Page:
I wonder, however, about the unintended consequences of free community college, in terms of the long-term effects on educational and workforce outcomes. Free community college may improve college access, but will it improve college success, let alone long-term financial success?

As policymakers consider proposals, I have six questions about free community college and its ramifications for economically disadvantaged students:

  1. Should government really cover the tuition of well-off students, which, in the context of limited funding, could reduce the slice of money available for the poorest students?
  2. Will “Free Community College” push low-income, high performing students away from 4-year institutions and towards community college, thereby limiting their access to opportunity? Or will it lead to higher 2-year college completion rates and higher transfer rates to 4-year colleges?
  1. Will “Free Community College” contribute to a two-tiered system where poor students are incentivized to attend more under-resourced, 2-year institutions, while higher income students become the sole inhabitants of better-resourced, more elite, 4-year colleges? Or will free community college lead to more socio-economic integration on community college campuses with middle and upper class students taking advantage of free tuition?
  1. In conjunction with free community college, will states spend sufficiently on the basic needs of students for housing, transportation, books, and other expenses such as childcare and mental health services?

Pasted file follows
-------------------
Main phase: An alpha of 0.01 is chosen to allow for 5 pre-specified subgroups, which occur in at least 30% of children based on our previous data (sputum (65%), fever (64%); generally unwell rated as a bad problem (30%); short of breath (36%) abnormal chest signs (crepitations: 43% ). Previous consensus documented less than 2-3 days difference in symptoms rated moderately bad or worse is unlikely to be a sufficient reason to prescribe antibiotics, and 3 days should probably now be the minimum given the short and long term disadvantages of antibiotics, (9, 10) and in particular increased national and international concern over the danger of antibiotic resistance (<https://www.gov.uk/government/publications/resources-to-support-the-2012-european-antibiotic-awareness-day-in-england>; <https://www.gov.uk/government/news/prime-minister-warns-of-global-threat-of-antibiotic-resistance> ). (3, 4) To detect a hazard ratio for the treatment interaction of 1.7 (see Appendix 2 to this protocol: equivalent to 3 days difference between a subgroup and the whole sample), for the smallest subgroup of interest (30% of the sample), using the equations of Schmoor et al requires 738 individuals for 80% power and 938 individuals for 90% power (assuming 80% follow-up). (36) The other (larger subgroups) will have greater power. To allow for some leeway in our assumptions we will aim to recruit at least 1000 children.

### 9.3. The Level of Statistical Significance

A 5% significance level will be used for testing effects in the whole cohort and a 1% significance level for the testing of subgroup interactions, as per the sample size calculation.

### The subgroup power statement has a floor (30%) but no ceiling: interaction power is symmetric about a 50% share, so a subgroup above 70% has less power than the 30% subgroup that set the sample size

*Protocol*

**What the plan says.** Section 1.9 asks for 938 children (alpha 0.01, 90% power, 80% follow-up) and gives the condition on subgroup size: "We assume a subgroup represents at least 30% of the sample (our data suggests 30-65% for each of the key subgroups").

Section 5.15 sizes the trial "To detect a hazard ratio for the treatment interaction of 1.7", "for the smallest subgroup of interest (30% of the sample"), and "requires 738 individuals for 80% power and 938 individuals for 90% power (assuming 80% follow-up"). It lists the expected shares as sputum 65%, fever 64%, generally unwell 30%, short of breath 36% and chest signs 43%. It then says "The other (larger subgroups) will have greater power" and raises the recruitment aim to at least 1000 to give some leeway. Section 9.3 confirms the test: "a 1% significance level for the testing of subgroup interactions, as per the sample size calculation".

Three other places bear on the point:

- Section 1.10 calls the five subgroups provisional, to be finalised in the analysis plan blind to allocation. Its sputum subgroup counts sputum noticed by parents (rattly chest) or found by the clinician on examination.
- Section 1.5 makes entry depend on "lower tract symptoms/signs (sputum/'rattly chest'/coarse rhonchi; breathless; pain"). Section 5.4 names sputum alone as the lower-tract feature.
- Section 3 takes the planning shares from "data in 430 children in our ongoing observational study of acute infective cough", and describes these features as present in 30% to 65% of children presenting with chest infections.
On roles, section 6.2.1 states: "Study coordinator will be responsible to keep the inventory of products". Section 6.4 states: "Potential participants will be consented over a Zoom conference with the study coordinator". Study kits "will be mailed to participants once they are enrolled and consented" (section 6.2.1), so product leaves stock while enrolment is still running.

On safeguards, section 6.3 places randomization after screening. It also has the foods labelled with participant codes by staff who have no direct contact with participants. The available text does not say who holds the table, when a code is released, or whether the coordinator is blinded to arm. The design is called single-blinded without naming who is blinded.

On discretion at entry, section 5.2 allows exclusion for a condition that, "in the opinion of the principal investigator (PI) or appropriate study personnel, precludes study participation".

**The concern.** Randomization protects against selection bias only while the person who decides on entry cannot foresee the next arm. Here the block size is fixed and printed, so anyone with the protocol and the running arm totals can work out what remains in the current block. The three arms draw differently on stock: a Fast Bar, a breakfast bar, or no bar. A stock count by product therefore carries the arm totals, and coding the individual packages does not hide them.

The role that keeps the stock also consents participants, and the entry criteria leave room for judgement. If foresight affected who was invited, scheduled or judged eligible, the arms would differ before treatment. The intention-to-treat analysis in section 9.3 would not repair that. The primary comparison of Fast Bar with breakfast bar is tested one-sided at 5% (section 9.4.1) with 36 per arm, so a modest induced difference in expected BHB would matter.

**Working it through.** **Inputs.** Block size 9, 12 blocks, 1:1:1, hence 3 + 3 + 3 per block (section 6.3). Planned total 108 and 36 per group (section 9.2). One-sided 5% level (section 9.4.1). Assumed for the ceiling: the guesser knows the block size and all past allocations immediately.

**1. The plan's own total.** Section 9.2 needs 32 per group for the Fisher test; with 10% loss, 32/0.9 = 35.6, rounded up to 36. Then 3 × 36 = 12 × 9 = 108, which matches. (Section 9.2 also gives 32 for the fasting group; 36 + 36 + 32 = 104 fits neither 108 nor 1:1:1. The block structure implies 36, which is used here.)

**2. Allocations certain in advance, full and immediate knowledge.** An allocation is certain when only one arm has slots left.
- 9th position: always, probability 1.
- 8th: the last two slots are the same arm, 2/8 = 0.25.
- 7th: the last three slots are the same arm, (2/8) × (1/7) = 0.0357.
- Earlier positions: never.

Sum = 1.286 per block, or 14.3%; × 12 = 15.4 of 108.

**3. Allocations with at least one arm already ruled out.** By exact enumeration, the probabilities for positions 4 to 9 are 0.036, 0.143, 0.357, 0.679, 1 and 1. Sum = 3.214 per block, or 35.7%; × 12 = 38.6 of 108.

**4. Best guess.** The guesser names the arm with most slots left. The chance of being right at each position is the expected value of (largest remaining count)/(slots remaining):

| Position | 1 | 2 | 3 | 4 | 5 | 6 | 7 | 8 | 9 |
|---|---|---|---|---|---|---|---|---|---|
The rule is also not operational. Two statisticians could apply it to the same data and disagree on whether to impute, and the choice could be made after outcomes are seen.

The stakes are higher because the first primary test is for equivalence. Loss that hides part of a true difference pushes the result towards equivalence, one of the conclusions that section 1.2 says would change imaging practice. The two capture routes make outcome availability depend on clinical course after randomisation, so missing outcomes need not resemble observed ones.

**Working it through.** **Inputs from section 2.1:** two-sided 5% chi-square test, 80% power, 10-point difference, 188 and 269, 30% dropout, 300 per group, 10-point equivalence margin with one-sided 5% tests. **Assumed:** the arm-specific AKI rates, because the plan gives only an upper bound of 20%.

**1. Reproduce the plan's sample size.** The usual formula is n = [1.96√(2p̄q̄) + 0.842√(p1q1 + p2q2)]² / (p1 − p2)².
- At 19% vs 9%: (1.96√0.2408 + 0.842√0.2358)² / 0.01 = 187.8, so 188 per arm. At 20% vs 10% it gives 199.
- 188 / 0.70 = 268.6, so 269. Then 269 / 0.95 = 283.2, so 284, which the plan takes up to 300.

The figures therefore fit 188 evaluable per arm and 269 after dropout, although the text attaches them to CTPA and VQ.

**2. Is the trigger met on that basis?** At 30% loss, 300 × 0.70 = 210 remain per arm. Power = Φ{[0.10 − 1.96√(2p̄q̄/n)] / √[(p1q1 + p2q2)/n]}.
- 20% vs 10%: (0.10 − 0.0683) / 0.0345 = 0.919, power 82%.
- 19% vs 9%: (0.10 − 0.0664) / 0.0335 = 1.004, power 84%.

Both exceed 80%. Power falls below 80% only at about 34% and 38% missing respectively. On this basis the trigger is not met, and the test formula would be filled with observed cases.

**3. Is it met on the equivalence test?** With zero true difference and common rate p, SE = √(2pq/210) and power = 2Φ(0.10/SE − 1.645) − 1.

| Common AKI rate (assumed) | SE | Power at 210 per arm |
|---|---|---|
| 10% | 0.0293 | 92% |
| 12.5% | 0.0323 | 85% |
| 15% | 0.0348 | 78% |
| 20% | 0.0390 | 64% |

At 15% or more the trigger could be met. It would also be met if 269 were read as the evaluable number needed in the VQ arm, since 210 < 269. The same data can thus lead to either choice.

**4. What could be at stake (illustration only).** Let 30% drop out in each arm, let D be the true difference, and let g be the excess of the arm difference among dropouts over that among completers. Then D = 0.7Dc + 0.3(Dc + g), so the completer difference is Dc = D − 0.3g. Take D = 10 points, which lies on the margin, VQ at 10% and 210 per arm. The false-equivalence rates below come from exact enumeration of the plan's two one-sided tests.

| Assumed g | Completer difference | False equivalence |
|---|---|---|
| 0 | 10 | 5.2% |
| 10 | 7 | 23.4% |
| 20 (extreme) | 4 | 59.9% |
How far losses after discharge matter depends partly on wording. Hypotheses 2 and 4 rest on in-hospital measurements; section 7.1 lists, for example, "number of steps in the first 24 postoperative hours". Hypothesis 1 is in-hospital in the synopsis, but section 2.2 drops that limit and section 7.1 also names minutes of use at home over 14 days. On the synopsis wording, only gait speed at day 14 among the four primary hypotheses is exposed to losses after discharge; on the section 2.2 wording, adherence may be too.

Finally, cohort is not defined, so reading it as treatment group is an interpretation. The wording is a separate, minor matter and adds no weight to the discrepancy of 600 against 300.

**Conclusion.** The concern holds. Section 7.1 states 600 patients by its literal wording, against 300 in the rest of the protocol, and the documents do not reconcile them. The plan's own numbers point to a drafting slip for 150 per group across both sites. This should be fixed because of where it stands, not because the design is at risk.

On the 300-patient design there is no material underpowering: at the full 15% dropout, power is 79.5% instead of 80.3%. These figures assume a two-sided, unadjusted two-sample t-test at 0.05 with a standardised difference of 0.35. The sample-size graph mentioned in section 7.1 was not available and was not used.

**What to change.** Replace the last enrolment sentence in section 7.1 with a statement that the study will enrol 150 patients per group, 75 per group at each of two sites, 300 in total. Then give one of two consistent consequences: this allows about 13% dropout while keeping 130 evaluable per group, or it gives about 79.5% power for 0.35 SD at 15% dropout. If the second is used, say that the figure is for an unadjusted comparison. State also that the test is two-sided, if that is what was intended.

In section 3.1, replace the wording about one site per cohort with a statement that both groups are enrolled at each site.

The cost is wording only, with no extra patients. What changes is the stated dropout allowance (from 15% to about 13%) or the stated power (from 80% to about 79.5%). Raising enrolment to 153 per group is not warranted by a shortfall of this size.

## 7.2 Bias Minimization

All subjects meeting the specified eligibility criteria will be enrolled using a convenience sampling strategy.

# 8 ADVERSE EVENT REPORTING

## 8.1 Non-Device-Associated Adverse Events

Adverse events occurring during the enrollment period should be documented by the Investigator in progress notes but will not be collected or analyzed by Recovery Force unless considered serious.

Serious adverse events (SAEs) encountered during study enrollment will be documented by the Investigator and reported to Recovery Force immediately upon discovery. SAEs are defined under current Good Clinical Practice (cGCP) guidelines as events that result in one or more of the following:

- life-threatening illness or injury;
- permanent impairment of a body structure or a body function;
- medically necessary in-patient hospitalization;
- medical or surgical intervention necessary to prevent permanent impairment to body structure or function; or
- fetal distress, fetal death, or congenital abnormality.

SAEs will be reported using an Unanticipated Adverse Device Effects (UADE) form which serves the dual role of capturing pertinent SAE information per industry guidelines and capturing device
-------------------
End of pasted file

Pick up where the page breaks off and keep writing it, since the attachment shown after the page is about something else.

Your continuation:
1. Given that only 39% of community college students graduate with an Associate’s Degree in 6 years, will “Free Community College” spur institutional reforms that improve college preparedness, retention, and graduation rates?
  1. Will “Free Community College” create pressure to improve job market outcomes for economically disadvantaged students, who continue to struggle in the workforce despite higher educational attainment?

As more students from historically disadvantaged groups enter our public school system, it is important that policymakers ask questions and take action to guarantee that the needs of students, like the ones I taught, are truly met.

Zachary Malter is a Policy Research Assistant at the American Youth Policy Forum.


The American Youth Policy Forum (AYPF), a nonprofit, nonpartisan professional development organization based in Washington, DC, provides learning opportunities for policy leaders, practitioners, and researchers working on youth and education issues at the national, state, and local levels. AYPF events and publications are made possible by contributions from philanthropic foundations. For a complete list, click here.